Portrait by Peter Lindbergh
One of the small selection of designers who truly are household names, Marc Jacobs has deftly managed a career that spans both extraordinary commercial success with his eponymous brand and wide-spread critical acclaim with his creativity at Louis Vuitton where he was Creative Director for seventeen years. Famous for his often spectacular runway shows as well as his ability to pick up on the prevailing cultural zeitgeist, Marc now regularly tops Time magazine’s list of 100 most influential people in the world. Luckily he had a few minutes to chat to us about his thoughts on democratic retail and his love of social media.
What made you become a designer?
I think I was born one as I was making clothes as far back as I can remember.
What is your design DNA?
Its all about dressing up casual, mixing the high and the lows, mixing super casual pieces with others which are more couture - all of that inspired by streetwear and pop culture references.
Who is your hero? And how does that influence your work?
I get inspired by people around me and people from the streets. My summer collection is an interpretation of “twisted street wear”.
Why the decision to amalgamate Marc by Marc Jacobs into the main line?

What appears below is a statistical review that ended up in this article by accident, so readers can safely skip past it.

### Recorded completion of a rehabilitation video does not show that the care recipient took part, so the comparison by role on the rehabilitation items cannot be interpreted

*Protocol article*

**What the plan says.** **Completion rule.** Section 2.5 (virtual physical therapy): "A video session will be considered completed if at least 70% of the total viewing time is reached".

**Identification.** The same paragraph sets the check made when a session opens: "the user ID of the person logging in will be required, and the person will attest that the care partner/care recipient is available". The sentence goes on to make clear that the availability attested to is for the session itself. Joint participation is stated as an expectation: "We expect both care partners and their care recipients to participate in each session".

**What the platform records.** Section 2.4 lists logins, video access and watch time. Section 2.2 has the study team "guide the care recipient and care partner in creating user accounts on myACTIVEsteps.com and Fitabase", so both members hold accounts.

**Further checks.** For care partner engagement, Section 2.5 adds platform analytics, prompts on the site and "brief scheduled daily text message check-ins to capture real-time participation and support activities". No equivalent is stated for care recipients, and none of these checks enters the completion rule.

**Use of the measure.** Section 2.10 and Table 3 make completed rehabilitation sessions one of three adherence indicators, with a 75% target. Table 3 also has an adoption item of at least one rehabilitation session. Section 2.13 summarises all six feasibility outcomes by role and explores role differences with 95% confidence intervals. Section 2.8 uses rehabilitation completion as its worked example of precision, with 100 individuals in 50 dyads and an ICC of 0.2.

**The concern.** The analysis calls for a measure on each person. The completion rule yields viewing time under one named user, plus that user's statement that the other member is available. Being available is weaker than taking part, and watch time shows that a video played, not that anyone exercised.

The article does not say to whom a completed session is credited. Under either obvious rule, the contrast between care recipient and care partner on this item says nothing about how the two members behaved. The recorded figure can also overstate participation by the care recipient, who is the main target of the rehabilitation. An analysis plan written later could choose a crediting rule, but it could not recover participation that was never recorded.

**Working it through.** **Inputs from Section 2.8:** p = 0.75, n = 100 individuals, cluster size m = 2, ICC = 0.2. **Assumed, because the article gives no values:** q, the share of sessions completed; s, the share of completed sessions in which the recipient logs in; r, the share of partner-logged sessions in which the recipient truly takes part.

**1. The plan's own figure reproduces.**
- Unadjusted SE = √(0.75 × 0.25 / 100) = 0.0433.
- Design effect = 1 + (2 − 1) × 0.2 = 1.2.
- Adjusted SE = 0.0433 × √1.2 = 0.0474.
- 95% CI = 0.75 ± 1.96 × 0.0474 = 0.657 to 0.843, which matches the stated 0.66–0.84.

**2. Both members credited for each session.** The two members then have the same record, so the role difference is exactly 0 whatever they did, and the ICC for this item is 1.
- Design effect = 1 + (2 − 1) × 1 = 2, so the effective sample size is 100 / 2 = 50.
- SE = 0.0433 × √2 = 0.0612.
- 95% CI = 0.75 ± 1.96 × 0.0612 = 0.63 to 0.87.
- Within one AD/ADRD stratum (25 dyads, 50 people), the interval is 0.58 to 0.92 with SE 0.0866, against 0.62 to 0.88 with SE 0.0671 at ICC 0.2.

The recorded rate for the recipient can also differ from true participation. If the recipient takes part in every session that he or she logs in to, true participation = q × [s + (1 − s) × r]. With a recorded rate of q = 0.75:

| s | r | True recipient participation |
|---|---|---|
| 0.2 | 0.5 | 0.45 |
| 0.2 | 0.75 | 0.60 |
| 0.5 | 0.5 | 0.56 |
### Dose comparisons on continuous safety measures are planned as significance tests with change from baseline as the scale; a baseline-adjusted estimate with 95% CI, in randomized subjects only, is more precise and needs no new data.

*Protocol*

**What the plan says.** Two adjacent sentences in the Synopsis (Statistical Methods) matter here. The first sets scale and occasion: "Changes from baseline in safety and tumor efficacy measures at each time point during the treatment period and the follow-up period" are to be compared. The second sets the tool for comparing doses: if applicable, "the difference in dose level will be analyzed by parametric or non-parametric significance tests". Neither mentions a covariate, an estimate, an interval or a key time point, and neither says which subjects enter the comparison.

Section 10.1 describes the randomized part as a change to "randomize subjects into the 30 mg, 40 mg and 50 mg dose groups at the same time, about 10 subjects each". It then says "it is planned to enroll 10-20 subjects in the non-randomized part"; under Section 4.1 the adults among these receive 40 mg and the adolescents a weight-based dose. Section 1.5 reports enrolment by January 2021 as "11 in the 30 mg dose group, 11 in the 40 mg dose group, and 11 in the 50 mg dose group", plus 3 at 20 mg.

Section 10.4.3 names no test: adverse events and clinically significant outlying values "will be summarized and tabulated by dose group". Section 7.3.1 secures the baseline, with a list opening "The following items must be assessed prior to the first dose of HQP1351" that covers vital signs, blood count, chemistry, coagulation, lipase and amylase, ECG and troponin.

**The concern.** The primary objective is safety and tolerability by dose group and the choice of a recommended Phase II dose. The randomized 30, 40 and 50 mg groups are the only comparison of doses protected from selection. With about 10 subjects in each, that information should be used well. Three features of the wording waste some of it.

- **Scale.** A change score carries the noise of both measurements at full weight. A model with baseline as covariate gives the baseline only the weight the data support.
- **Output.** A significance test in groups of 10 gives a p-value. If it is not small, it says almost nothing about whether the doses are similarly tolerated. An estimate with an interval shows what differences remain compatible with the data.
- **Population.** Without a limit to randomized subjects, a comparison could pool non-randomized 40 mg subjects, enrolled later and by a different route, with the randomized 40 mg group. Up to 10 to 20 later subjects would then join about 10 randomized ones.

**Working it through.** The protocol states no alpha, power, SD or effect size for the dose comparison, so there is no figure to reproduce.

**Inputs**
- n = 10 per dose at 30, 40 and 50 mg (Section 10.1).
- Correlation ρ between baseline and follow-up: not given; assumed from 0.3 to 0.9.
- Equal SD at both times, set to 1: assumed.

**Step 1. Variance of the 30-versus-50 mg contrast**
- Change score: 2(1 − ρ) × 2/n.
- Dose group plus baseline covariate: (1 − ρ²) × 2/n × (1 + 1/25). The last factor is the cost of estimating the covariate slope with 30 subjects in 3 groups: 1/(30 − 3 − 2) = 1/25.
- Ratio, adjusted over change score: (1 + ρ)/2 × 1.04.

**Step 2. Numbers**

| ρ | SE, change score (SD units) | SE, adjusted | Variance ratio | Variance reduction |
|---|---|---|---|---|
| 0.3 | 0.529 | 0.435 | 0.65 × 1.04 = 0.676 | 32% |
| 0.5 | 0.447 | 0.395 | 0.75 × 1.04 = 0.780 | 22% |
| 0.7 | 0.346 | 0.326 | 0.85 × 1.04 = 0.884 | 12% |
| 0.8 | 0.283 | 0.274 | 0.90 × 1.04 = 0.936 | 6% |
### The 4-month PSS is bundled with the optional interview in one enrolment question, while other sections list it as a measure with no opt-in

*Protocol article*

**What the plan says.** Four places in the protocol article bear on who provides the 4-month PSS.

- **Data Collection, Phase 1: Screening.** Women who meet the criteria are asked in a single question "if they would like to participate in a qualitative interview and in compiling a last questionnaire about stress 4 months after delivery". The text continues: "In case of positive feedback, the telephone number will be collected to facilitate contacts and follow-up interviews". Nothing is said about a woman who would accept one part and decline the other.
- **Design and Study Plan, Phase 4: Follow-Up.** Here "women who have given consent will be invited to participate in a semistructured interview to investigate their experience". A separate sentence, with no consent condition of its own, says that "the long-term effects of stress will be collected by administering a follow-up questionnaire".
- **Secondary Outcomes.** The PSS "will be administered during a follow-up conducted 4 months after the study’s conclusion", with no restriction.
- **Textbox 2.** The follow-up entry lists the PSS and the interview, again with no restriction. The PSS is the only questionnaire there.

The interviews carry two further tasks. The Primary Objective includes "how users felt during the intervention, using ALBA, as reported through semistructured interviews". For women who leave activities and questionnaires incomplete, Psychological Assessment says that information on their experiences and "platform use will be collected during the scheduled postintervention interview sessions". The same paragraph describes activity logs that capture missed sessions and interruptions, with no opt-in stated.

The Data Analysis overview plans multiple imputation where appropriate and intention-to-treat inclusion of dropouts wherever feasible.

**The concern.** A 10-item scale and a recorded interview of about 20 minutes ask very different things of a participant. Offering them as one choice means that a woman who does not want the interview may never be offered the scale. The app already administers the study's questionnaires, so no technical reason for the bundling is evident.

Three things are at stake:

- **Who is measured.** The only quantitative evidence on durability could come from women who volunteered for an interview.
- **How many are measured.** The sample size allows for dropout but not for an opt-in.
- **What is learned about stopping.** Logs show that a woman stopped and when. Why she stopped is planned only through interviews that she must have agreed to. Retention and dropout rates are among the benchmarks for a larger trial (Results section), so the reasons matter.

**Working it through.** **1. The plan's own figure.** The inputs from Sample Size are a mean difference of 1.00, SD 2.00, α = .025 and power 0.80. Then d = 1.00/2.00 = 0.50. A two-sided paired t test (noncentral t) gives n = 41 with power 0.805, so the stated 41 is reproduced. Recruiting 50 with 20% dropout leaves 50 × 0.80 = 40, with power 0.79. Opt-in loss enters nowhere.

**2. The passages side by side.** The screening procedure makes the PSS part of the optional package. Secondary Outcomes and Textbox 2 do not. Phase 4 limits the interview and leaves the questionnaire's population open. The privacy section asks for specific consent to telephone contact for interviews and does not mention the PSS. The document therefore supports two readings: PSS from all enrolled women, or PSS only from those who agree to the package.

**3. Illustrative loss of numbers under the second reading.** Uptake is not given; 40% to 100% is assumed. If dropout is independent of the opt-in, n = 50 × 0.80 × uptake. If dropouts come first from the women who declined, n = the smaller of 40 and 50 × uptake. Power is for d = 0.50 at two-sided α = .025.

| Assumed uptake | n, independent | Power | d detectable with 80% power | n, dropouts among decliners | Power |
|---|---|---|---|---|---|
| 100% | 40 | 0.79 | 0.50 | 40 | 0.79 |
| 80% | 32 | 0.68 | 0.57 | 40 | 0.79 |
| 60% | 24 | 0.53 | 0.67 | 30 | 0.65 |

We decided to streamline our collection to offer a unique positioning of a wider collection with different price points but inspired by one fashion show and one story to tell. It makes more sense nowadays and customers experience is enhanced knowing they can purchase a small fun bag or fall in love with a beautiful show dress, all in the same place.
Your shops are famously eclectic with a wide range of products at all price levels. What do you think this brings to the brand?
It brings a democratic aspect to the brand as anyone can find something suited for their needs and become part of the Marc Jacobs world.
Your last show was quite a strong statement about social media (with the audience walking past a ‘front row’ of models taking Instagram pictures). How has social media affected the way your company works?
It took me some time to get into the whole social media trance but now that I am into it I can’t get enough of it. It changes the way we perceive our world, the way we share ideas and information. We can each tell a story and have become actors of the world. In our industry, it is mostly positive as it helps to promote a brand and help people access fashion more easily and faster.
Your shows are often very theatrical and focussed. Do you design with the end presentation in mind or does it come at the end of the process simply as a way of highlighting the collection?
You would be surprised at how spontaneous my thinking process is. I have a feeling in mind and then do my best to try and translate that physically. And it is different every season.
Where do you see yourself in 5 years?
Doing the same thing - what I love, surrounded by the best people.
Interview by Graham Addinall